Toyota GT86 Aero vs Subaru WRX STi & SEAT Leon Cupra
Rear-wheel drive, four-wheel drive or front-wheel drive? We see which is best for a performance car
What makes a great driver’s car? Is a front-engined, rear-wheel-drive set-up the secret to success? Or does four-wheel drive add a magic ingredient? And as front-wheel drive is so common, can you really have fun when the tyres are putting the power down as well as doing the steering?
To find out, we’ve lined up three cars that have similar price tags, yet demonstrate each drive format in its best light. First up is the recently revised, rear-drive Toyota GT86. It was our Performance Car of the Year in 2012, while the new flagship Aero model costs £27,495 and adds a bodykit, big rear wing and lightweight wheels.
For around £1,500 more, you could try the Subaru WRX STi. Turbo power means it’s faster than the GT86 in a straight line, while trick electronics help to deliver this to all four wheels. And then there’s the SEAT Leon Cupra. It’s our current hot hatch champ, and as with the Subaru has a turbo engine, but like the GT86, it uses a limited-slip diff to help get its power down to the road.
Of our trio of drive formats, which one serves up the most driving fun? We tried all three on the road and track to find out.
Click the links above to read individual reviews, and scroll down to see which performance car comes out on top...
These three cars deliver very different driving thrills. The Toyota’s lack of grip means you reach the limit of its performance easily, but its responsive controls and light weight make it fun to drive. In contrast, the WRX has limitless grip and is at its best when firing out of corners with maximum traction. The SEAT falls between the two, with agile cornering and the power to deliver impressive overtaking punch.
Toyota is a shareholder in Subaru’s parent firm Fuji Heavy Industries, and the makers share technology. Subaru sells a near-identical version of the GT86 – the BRZ – while the Toyota and Subaru tested share some interior parts, such as keys, starter buttons and electric mirror and door switches.
The Toyota and Subaru make big statements with their rear wings. The Leon has a rear spoiler, too – it’s just understated in comparison. All cars get twin-exit exhausts, but again the SEAT’s oval pipes are subtle compared to those poking out the back of the GT86, which are the size of baked bean tins.
1st place: SEAT Leon Cupra
Surprised to see a front-wheel-drive hatchback win this encounter? Don’t be, as the Leon Cupra is every bit as agile, entertaining and quick as its rivals here, yet it wraps these talents in a more refined and versatile package. On top of that, it’s cheaper to run, better equipped and attracts less unwanted attention when you want to get from A to B with as little hassle as possible.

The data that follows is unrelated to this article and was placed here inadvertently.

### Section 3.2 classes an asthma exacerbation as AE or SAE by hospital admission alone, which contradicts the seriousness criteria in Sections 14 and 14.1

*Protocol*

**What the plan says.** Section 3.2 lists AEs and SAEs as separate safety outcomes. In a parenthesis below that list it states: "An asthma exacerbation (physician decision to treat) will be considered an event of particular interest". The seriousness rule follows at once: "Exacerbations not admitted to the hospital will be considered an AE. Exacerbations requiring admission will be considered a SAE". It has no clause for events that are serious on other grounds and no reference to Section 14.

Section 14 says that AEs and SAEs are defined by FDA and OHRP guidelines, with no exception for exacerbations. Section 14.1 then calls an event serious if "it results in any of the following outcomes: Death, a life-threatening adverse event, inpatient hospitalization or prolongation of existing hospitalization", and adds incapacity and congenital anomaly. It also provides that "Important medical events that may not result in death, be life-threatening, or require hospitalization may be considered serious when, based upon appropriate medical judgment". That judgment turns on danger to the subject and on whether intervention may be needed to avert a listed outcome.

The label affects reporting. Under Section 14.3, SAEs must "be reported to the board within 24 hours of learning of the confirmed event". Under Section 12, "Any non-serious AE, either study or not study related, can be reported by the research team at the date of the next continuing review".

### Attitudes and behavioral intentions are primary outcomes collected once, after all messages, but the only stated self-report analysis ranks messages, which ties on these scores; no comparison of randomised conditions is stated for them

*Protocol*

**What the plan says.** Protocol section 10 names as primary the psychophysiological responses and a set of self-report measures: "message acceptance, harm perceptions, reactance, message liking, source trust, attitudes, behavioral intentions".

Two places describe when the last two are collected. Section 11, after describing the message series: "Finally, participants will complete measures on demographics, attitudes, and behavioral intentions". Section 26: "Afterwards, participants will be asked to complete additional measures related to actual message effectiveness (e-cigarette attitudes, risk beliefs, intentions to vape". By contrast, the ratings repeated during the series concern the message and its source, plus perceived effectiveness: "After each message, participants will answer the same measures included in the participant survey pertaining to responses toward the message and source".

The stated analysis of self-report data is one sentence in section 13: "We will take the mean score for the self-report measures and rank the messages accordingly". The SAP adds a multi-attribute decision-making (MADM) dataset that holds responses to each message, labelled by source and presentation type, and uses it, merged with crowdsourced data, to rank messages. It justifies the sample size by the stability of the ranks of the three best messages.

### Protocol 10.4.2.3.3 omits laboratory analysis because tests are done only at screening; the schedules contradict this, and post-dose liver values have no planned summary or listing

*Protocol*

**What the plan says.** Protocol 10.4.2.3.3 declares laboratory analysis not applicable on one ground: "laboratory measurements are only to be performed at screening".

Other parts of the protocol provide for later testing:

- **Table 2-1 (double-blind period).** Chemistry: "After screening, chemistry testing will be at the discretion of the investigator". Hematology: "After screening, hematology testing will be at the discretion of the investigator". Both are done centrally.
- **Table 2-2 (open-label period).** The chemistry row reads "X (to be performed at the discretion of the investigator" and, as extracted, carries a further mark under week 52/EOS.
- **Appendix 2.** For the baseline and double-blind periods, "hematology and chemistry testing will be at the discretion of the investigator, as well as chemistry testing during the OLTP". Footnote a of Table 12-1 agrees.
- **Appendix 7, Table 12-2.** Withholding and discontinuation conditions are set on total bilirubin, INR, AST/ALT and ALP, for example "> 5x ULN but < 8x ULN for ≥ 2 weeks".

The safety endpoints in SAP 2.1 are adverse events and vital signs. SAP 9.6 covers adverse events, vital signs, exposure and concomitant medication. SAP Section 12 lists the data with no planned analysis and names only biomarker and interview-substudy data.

2nd place: Subaru WRX Sti
On the right road, the Subaru is a real riot, thanks to its firecracker power delivery and limpet-like grip. And in slippery conditions, its permanent four-wheel-drive transmission delivers the sort of confidence no clever diff or traction control system can match. Yet the car is let down by its rock-hard ride, dated interior and steep running costs.
3rd place: Toyota GT86
Make no mistake, the Toyota GT86 is still a brilliant sports car. At the heart of the appeal are its agile, adjustable handling and eager naturally aspirated engine. Yet you can access the same thrilling driving experience and energetic performance in the mechanically identical entry-level Primo model, which costs £5,000 less than the Aero tested here.
|SEAT Leon SC Cupra 280 DSG||Subaru WRX Sti Type UK||Toyota GT86 Aero|
|On the road price/total as tested||£28,530/£31,085||£28,995/£28,995||£27,495/£29,745|
|Residual value (after 3yrs/36,000)||£12,639/44.3%||£15,831/54.6%||£11,878/43.2%|
|Annual tax liability std/higher rate||£1,247/£2,493||£1,966/£3,931||£1,671/£3,342|
|Annual fuel cost (12k/20k miles)||£1,990/£3,316||£2,255/£3,758||£1,990/3,316|
|Ins. group/quote/road tax band/cost||33/£340/F/£145||40/£401/L/£485||30/£360/J/£265|
|Cost of 1st/2nd/3rd service||£480 (3yrs/30k)||£310/£390/£410||£169/£299/£169|
|Engine||4cyl in-line/1,984cc||4cyl boxer/2,457cc||4cyl boxer/1,998cc|
|Peak power/revs||276/5,600 bhp/rpm||296/6,000 bhp/rpm||197/7,000 bhp/rpm|
|Peak torque/revs||350/1,700 Nm/rpm||407/4,000 Nm/rpm||205/6,400 Nm/rpm|
|Transmission||6-spd auto/fwd||6-spd man/4WD||6-spd man/rwd|
|Fuel tank capacity/spare wheel||50 litres/£100||60 litres/space saver||50 litres/repair kit|
|Boot capacity (seats up/down)||380/1,166 litres||460 litres/N/A||243 litres/N/A|
|Turning circle||10.5 metres||11.0 metres||10.8 metres|
|Basic warranty (miles)/recovery||3yrs (60,000)/2yrs||3yrs (60,000)/3yrs||5yrs (100,000)/1yr|
|Service intervals/UK dealers||Variable/128||10k miles (1yr)/59||10k miles (1yr)/184|
|Driver Power manufacturer/dealer pos.||24th/32nd||16th/4th||17th/6th|
|Euro NCAP: Adult/child/ped./stars||94/92/70/5 (2012)||N/A||N/A|
|0-60/30-70mph||5.5/4.4 secs||5.6/5.4 secs||7.5/7.0 secs|
|30-50mph in 3rd/4th||2.5/3.6 secs||2.8/5.1 secs||4.3/5.5 secs|
|50-70mph in 5th/6th||4.8/9.4 secs||5.3/9.4 secs||7.3/11.2 secs|
|Top speed/rpm at 70mph||155mph/2,400rpm||159mph/2,000rpm||140mph/3,000rpm|
|Auto Express econ (mpg/mpl)/range||32.3/7.1/355 miles||28.5/6.3/376 miles||32.3/7.1/355 miles|
|Actual/claimed CO2/tax bracket||202/149g/km/22%||229/242g/km/35%||202/192g/km/31%|
|Automatic box/stability/cruise control||Yes/yes/yes||No/yes/yes||£1,000/yes/yes|
|Climate control/leather/heated seats||Yes/£765/£355||Yes/part/no||Yes/£1,600/£1,600|
|Metallic paint/xenon lights/keyless go||£530/LED/no||£500/LED/yes||£495/yes/yes|